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Cutting Edges: God Is At Work Among Young Adults!

Cutting Edges

By Dr. Reginald Blount, Assistant Professor of Formation, Youth, and Culture and Director, Garrett-Evangelical Young Adult Initiative Innovation Hub

Where is God at work in the lives of young adults? This is a prevalent question as growing research speaks of the rising decline of church membership among Millennials (those young adults born between 1984-2000). While some Millennials are still striving to find nourishment in traditional congregational settings, many others are seeking, finding, or creating alternative communities to nourish their spiritual life. 

In light of this new reality, Garrett-Evangelical Theological Seminary, along with 11 other institutions, was invited by the Lilly Endowment Inc. to serve as a young adult innovation hub to assist congregations in better understanding the generational culture of Millennials, wrestle with what role the congregation should play in the lives of young adults, and design faithforming and life-flourishing ministries with young adults. 

We are excited to have completed Phase One of our work! In the first phase, we identified 10 congregations to serve as Mentor Congregations. These are congregations we believe are already reaching young adults well. A young adult was selected from each mentoring congregation to serve as a congregational fellow. With the help of Dr. Dori Baker (G-ETS 2000), our research director, and our consultant, Dr. Tobin Belzer, the fellows were trained in an ethnographic approach we call “Holy Listening.” All congregational fellows conducted three-hour interviews with young adults from their congregations regarding their lives as young adults both inside and outside the church.

The team of fellows later came together to analyze and synthesize their interviews. Bethany Stolle, of Stolle Creative, led our fellows and hub team in a style of empathic analysis that brought the interviewees to life before our eyes. Here are some things that we learned from the interviews:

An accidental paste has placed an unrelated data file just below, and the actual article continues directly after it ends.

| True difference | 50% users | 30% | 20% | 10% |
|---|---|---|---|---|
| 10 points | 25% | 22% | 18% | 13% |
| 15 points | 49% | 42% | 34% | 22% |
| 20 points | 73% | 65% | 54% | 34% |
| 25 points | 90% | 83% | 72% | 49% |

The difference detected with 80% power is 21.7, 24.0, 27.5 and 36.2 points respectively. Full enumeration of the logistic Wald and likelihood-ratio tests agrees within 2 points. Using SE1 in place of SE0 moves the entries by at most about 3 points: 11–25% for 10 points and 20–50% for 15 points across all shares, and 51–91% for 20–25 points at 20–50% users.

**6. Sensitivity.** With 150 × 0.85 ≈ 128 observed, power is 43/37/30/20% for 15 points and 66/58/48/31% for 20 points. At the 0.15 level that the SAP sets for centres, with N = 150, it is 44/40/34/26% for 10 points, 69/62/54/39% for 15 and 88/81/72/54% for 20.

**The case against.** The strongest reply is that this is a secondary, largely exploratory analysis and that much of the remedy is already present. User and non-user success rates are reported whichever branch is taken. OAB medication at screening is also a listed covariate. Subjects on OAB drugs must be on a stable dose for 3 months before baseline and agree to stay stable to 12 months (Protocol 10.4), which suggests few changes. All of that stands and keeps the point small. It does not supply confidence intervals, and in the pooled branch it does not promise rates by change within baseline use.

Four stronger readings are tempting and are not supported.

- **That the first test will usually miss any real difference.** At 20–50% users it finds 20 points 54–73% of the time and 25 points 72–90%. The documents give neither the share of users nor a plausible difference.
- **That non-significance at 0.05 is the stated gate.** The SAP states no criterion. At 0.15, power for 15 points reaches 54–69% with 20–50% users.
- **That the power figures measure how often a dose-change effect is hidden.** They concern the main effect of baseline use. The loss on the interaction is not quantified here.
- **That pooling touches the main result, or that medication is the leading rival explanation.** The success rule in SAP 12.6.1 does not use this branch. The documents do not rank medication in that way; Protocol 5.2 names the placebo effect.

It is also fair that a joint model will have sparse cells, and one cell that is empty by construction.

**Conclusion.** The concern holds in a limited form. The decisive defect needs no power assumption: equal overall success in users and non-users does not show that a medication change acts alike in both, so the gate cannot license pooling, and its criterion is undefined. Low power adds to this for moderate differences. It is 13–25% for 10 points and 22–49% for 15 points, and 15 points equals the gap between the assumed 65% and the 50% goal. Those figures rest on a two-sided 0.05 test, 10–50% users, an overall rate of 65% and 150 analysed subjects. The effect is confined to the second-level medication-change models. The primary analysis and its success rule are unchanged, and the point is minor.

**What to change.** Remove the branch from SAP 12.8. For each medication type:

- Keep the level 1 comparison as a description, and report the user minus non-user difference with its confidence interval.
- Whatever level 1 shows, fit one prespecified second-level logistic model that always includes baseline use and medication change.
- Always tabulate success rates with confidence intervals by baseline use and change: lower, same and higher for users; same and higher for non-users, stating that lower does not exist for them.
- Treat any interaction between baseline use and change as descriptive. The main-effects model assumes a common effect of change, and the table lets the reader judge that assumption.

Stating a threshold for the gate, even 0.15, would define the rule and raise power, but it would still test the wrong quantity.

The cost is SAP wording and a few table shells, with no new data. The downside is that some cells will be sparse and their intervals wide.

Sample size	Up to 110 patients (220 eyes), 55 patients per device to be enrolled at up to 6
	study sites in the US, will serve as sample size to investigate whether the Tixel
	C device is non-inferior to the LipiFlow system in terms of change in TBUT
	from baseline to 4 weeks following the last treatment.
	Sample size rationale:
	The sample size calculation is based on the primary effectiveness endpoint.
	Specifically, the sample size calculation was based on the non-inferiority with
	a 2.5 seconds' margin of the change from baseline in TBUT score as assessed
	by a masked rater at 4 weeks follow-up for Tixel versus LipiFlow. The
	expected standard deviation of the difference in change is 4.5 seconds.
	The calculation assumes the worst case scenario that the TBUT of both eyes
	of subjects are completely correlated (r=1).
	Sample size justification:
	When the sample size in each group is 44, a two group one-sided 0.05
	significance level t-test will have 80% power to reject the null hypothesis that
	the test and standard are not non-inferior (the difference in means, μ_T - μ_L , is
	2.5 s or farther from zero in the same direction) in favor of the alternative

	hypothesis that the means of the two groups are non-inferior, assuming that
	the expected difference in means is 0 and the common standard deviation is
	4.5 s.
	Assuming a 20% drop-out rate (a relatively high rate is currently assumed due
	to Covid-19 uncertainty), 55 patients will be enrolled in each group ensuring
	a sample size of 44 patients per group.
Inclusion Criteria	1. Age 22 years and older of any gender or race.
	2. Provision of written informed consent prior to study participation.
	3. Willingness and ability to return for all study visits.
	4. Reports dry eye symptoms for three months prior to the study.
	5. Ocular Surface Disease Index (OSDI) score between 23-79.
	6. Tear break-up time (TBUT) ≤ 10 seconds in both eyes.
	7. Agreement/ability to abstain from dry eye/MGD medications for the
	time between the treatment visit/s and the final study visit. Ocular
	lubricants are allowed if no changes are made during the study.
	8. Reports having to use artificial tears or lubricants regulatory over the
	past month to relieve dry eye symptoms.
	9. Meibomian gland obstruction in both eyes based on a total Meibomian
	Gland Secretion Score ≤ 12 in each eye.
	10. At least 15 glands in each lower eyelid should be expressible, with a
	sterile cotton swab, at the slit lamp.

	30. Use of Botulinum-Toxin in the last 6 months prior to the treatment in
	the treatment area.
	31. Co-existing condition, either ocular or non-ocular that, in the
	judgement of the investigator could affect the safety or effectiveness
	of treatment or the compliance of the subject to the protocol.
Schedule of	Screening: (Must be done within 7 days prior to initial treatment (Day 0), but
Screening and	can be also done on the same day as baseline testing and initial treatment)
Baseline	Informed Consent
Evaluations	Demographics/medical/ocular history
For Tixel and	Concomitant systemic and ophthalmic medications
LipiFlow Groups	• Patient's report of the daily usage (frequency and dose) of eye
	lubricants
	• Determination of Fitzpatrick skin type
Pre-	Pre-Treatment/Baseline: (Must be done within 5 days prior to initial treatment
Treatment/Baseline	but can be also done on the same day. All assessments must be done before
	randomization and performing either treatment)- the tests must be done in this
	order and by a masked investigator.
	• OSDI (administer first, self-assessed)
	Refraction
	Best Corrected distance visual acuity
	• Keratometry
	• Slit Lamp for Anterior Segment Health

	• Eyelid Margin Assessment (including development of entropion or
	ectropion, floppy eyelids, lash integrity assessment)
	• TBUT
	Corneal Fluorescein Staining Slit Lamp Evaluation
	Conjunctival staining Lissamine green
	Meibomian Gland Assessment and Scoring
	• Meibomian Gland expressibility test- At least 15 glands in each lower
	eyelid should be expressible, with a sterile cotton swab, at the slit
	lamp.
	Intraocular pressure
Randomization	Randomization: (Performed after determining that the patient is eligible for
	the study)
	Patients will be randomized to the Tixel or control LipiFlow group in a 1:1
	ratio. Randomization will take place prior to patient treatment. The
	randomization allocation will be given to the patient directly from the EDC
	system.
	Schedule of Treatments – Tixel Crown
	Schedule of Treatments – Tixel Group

• Young adults see the church like a family—always there for them, even if they only rarely show up. One young adult put it this way, “The church is always there—even if I’m not.”
  • Young adults are passionate about the causes that they care about. They sincerely want to make the world a better, more equal place. This sometimes shows up in church or religious commitments, but not always. Some young adults are employed in careers that are centered around justice work and are looking for church to be a place that nurtures and supports them. Others perform activism or justice work within the context of their church commitment
  • Young adults do not want the church to be a place that is always judging and correcting them. They are looking for nurture, acceptance, and help—whether it is with spiritual matters or more practical matters.
  • Many of the interviewees were thoughtful and eloquent about their faith or lack thereof. It is something they take seriously, even if what they take seriously is their atheism or agnosticism.
  • Institutions continue to be less important and relevant to young adults.

We culminated Phase One with a two-day consultation that engaged the voices of denominational leaders, academics, practitioners, and representatives from our congregational fellows. Together we explored the questions, “Where are you seeing God at work in the lives of young adults?” and “What do congregations need to know about young adults to better engage or come alongside young adults?” The two-day consultation was a productive time of intense conversation, gratitude, and hope.

Phase Two has already begun with the recruitment of 12 Launching Congregations (congregations that have a strong desire to be in effective ministry with young adults but are not currently). Together with Mentoring Congregations, each congregation will identify a team of persons who will attend a “Religious and Spiritual Lives of Young Adults” spring weekend course at Garrett-Evangelical. The course includes teaching on the generational culture of Millennials as well as design thinking approaches to assist congregations who will design and implement an innovative ministry project with young adults.

I am grateful for our Innovation Hub Team and for the amazing work done to complete Phase One and the launching of Phase Two. I encourage you to visit our webpage, Garrett.edu/YoungAdultMinistry, often for continued updates from the Innovation Hub Team.